Cord Blood Banking: Breaking Down the Details

From car seats and strollers to hospitals and birth plans, there is no shortage of things to research when you are pregnant. There is a dizzying array of options and it’s easy to get overwhelmed by it all, especially when you pair the stress of sorting out so many options with all of those lovely pregnancy hormones.

As you are educating yourself on the benefits of breastfeeding and deciding whether or not to have an unmedicated birth, you’ve likely come across one of the latest hot topics in the birth industry: cord blood banking.

Here’s what you need to know to help you decide if you want to bank your baby’s cord blood:

Why You Might Consider Cord Blood Banking

The blood in a baby’s umbilical cord is rich with stem cells. As the building blocks of the immune system and blood, stem cells have a unique ability to help repair organs, blood vessels and tissue, making them an ideal way to treat many serious diseases and other health conditions. Stem cells are currently used to treat more than 80 diseases, including various types of lymphoma and leukemia, various bone marrow failure syndromes, sickle cell anemia, and an array of metabolic syndromes, immunodeficiencies and blood disorders.

Stem cell treatment with cord blood is also found to have better outcomes than those using adult stem cells, which have a higher rejection rate. Stem cells from cord blood also have a minimal risk for carrying any infectious diseases.

How It Works

After a baby is born, the umbilical cord is typically disposed of, leaving the precious contents of the umbilical cord to go to waste.

Cord blood banking minimizes that waste; instead, the process requires a minimum of 60 milliliters of blood to be extracted from the umbilical cord after delivery. After birth, the cord is clamped in two places, and then a needle is inserted into the umbilical cord to draw the blood. This stem-cell-rich blood is then sent to a lab where it is tested and stored. The entire collection process takes just a few minutes and is painless for both baby and mother.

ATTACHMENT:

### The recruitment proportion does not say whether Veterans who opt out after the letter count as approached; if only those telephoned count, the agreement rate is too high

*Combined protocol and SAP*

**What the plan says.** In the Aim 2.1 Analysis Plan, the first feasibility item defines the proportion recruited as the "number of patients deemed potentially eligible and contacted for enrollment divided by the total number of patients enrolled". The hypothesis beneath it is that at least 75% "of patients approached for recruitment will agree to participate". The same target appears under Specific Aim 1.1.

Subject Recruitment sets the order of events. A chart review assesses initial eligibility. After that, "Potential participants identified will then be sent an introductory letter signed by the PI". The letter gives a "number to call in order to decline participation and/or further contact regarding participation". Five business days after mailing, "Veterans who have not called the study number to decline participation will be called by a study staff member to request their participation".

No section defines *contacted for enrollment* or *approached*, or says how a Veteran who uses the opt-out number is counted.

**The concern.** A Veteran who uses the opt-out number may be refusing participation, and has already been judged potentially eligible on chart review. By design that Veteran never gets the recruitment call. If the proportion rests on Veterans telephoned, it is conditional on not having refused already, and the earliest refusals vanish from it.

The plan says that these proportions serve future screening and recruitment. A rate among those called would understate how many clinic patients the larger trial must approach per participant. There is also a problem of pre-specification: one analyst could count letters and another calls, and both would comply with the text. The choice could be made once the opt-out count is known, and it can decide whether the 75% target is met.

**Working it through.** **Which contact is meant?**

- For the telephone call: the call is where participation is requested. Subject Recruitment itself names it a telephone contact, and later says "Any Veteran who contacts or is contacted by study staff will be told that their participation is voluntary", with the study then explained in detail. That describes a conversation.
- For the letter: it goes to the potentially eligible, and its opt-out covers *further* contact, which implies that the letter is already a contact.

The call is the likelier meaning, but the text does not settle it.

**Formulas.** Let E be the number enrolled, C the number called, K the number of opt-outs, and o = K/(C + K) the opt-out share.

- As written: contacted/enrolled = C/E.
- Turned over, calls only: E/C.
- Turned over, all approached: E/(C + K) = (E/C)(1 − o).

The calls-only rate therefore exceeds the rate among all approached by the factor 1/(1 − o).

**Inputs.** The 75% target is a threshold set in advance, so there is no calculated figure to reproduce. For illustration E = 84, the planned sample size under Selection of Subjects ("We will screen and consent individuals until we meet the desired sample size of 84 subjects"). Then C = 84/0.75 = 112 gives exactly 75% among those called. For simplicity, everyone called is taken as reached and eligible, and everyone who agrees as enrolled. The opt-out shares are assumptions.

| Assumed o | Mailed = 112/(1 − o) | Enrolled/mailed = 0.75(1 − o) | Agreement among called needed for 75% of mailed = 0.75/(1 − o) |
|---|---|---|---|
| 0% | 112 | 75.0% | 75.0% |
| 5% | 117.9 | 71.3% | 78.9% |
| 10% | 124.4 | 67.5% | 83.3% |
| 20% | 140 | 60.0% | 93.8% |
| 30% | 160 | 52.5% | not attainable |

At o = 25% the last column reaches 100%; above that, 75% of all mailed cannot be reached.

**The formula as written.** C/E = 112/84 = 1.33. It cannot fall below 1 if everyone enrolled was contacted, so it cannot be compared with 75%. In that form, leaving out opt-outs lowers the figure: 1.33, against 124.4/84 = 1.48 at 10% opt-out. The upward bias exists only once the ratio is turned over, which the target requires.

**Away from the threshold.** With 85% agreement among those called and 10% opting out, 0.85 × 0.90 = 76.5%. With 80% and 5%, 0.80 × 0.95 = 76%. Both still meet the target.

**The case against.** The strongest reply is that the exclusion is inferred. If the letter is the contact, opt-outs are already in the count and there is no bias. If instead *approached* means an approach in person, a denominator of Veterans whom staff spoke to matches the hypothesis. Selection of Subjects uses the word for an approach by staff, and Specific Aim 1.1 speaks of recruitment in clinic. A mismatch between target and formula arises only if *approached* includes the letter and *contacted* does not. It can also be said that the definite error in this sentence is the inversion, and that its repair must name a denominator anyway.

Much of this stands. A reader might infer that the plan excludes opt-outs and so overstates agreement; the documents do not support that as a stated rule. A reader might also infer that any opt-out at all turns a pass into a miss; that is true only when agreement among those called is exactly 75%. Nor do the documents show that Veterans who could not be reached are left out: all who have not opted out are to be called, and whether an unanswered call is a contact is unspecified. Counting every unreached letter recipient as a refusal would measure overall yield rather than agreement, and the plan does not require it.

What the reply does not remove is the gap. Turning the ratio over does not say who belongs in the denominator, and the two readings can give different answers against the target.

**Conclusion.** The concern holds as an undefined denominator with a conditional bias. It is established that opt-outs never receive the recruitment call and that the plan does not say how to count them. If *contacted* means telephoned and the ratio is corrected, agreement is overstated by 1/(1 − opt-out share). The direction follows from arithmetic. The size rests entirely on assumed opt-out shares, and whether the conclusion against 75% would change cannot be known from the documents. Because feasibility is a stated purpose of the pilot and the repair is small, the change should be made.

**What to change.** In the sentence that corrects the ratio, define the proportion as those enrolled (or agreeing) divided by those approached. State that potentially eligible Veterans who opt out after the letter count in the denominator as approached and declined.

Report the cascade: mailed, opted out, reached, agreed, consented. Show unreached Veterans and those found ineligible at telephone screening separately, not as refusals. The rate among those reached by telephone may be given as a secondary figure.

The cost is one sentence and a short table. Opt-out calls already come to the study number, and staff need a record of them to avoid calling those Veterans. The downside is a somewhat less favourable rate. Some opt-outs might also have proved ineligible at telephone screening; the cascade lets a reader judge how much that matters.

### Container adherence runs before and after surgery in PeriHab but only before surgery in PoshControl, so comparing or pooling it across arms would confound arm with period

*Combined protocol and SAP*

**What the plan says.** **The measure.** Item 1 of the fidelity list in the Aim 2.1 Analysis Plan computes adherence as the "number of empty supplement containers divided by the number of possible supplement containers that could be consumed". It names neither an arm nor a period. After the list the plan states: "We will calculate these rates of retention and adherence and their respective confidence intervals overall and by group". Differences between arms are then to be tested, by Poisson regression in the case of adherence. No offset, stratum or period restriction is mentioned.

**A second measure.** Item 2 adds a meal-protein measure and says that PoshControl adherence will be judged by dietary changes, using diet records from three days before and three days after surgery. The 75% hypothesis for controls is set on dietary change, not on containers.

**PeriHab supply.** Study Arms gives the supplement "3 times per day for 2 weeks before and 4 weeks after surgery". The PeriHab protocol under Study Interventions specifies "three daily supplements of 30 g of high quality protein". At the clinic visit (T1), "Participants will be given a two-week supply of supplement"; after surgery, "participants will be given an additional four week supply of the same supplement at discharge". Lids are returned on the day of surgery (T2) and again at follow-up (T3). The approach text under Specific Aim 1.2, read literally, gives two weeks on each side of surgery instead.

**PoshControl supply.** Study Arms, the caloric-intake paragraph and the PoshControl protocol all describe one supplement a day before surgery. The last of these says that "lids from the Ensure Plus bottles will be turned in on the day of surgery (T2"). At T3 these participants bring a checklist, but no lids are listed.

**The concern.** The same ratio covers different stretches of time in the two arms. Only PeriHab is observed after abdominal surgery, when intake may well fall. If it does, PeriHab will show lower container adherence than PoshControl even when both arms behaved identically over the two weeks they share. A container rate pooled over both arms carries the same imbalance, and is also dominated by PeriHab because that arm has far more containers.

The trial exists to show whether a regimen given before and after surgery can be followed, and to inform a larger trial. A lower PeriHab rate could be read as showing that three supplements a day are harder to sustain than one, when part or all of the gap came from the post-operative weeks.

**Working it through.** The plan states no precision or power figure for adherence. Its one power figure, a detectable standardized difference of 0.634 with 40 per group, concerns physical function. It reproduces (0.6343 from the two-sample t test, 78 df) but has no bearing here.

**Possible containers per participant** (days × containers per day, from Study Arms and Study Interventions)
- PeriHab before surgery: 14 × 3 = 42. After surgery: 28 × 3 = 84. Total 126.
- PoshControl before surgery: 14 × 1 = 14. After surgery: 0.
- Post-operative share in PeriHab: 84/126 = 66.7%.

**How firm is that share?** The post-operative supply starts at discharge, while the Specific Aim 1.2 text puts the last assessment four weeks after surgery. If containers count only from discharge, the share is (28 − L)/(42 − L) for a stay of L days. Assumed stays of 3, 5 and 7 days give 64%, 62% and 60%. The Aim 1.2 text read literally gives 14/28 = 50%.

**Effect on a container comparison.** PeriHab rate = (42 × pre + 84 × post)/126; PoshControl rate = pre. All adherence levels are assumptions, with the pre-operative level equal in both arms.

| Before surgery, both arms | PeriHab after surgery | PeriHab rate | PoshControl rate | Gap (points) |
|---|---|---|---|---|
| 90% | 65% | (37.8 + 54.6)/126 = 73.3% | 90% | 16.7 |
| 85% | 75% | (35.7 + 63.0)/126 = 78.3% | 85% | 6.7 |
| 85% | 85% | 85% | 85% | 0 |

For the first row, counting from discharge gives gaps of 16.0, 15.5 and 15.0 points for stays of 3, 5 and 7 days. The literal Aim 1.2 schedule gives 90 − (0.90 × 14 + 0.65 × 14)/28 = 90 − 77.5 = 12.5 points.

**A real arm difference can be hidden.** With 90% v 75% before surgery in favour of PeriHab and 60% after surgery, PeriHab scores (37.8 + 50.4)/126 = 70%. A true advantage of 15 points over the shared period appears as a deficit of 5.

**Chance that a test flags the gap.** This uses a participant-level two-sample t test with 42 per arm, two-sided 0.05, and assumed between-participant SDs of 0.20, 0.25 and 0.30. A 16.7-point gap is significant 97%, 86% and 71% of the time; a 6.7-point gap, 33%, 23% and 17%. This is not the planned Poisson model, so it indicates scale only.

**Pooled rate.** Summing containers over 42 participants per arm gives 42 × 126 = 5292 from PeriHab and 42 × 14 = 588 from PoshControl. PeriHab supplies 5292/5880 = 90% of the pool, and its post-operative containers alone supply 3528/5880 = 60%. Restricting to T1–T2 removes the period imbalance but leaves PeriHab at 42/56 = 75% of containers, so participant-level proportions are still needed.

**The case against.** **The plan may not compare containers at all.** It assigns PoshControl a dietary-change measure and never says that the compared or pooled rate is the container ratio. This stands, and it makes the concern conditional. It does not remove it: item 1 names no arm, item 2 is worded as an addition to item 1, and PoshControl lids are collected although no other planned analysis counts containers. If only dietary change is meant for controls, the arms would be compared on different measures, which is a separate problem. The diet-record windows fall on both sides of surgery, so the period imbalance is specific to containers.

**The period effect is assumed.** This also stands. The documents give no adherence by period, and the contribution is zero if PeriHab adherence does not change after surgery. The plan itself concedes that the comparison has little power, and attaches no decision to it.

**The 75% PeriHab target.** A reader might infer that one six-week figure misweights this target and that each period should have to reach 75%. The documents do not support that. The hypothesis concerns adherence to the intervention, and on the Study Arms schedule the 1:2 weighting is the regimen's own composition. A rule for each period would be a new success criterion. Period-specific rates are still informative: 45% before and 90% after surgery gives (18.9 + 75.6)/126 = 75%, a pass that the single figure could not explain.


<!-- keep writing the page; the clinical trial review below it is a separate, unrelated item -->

Things to Consider When choosing a private cord blood bank, key things to consider are initial cost, ongoing storage fees, accreditation, and the amount of stem cells that can be collected. The initial cost of cord blood banking can vary significantly depending on the bank, so be sure that you are clear on what the official fees include so that you can compare everything clearly. Ongoing storage fees are usually around $100 per year, but there are some cord blood banks that roll the storage fees into the initial cost, which can actually save you some money.

Make sure you are clear on how long your child’s cord blood can be stored, as this duration can vary between the different cord blood banks. To ensure that the specimens are properly handled and stored, be sure that the lab is accredited by the Food and Drug Administration (FDA), as well as AABB, which is a non-profit that develops industry standards and regulations for blood banks.

The required amount of cord blood is also an important consideration, as the more cord blood a bank requires, the longer you will usually be able to use it to treat your child. Many stem cell treatments require a certain amount of stem cells depending on the weight of the person. For instance, many cord blood banks only require enough blood to treat a child who weighs less than 65 pounds, limiting the lifetime of your investment.

Is There Any Downside to Banking Cord Blood?

While the benefits of banking cord blood are indisputable, many people who choose to do it will never actually use their banked cord blood, which some people may see as wasted money. But think of it as an insurance policy; you hope you never have to use it, but if you do, you’ll be happy it’s there.

Another potential issue is that cord blood banking could interfere with the process of delayed cord clamping, which is recommended by the American College of Obstetrics and Gynecology (ACOG). ACOG advises doctors to delay clamping the umbilical cord for between 30 to 60 seconds after delivery to allow the baby to get as much blood volume from the placenta as possible, as this helps babies to transition to breathing on their own and can even help prevent anemia. By the time clamping has been delayed, there may not be enough blood volume left in the cord to get an adequate amount for cord blood banking. Talk to your care provider in advance about this to find out your options delayed clamping while still banking cord blood.

It’s a Worthwhile Investment

When it comes down to it, it is 100 percent worth investing in saving stem cells that have the potential to save your child’s life, no matter what the cost. Private cord blood banks can differ a lot, so be sure to do you research so that you are clear on what you get from each option so that you can make an informed decision.

Thanks to Lauren

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